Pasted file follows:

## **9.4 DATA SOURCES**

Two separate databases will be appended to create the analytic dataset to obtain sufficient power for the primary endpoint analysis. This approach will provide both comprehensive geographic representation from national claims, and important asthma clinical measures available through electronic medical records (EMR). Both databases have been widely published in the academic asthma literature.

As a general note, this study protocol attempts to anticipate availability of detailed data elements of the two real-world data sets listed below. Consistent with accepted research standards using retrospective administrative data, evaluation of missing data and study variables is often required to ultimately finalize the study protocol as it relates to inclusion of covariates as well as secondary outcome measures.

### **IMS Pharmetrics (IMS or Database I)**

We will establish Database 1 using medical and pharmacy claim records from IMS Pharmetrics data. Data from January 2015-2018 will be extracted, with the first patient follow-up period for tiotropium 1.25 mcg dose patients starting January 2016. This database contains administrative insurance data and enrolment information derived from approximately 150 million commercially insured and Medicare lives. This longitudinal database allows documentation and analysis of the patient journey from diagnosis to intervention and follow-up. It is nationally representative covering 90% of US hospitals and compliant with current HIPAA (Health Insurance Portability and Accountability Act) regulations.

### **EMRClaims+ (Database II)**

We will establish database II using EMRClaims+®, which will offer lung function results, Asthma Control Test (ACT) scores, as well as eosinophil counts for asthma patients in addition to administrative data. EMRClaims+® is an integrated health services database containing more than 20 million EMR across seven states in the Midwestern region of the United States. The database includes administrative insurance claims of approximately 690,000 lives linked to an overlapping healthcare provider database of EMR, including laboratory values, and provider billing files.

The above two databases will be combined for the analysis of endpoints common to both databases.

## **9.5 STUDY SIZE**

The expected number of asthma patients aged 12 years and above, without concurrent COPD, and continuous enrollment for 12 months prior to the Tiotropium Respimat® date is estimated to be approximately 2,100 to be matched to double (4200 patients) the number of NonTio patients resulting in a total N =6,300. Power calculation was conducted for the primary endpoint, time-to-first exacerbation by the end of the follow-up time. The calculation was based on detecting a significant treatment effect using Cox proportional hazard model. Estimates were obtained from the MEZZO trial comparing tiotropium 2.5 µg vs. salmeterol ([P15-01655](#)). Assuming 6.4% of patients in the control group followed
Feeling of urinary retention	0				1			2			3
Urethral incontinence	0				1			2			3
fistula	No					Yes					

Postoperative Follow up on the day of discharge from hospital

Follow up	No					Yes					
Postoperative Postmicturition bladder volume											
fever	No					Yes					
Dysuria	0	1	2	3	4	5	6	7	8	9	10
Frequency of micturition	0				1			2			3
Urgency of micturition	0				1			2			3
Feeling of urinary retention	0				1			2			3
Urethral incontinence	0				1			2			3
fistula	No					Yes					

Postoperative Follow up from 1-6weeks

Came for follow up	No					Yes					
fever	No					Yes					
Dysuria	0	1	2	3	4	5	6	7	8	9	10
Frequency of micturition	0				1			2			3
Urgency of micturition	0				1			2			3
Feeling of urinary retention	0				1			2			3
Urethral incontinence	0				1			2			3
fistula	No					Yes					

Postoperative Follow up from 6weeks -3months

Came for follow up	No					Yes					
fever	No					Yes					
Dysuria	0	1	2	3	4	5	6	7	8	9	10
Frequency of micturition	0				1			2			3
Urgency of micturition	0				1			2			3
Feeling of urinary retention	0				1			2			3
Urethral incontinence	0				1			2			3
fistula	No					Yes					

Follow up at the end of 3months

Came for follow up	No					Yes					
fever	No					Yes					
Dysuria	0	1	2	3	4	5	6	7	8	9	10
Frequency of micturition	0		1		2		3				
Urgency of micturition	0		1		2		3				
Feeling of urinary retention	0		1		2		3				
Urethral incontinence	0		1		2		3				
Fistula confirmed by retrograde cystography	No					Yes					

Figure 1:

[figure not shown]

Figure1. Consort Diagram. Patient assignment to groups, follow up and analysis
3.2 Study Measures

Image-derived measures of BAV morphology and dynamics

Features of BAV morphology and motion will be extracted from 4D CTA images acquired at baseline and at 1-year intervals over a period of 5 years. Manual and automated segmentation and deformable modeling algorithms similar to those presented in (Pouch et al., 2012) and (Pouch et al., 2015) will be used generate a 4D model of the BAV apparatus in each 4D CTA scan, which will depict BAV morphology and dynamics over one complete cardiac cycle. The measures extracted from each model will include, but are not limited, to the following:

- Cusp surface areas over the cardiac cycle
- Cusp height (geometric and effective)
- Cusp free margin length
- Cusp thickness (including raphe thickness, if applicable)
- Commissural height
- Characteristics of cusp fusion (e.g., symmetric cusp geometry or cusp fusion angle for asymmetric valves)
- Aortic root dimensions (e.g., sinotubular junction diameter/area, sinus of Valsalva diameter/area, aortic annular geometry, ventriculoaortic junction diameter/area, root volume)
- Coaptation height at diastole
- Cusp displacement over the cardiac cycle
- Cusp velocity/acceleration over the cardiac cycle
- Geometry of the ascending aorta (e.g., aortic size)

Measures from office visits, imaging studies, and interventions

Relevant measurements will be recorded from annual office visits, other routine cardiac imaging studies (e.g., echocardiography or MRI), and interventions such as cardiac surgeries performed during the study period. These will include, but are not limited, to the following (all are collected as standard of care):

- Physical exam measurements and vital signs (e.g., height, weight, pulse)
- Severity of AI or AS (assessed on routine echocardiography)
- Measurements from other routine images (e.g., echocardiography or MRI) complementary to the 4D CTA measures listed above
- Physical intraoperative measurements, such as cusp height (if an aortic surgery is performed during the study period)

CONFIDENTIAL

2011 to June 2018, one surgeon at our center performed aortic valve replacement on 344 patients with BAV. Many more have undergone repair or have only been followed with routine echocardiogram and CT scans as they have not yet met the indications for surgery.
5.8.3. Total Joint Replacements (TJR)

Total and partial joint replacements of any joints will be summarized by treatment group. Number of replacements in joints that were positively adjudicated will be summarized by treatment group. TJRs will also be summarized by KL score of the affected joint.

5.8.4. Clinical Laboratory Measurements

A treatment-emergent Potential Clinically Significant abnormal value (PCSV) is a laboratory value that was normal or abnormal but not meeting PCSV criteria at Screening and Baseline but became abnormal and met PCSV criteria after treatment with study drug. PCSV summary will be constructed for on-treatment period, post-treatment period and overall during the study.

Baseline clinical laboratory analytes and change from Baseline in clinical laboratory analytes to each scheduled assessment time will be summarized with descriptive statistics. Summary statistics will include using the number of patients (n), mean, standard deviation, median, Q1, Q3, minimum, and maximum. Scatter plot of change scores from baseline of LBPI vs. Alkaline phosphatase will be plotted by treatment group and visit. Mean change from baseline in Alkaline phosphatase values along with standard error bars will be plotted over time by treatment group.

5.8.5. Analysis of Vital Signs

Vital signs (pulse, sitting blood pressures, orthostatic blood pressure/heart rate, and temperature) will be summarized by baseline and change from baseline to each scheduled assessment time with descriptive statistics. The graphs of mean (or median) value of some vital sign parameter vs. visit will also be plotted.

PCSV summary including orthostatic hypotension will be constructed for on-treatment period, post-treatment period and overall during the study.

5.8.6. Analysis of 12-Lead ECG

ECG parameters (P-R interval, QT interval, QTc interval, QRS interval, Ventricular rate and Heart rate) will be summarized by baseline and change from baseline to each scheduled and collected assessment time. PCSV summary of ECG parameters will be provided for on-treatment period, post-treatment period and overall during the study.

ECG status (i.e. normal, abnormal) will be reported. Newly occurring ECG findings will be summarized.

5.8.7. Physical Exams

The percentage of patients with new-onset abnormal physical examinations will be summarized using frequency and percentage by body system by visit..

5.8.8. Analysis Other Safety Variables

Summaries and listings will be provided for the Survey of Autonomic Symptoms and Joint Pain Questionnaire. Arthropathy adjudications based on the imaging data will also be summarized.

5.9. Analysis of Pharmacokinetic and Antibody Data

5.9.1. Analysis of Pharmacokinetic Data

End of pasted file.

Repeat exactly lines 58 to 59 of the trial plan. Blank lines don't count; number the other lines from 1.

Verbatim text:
- Cusp height (geometric and effective)
- Cusp free margin length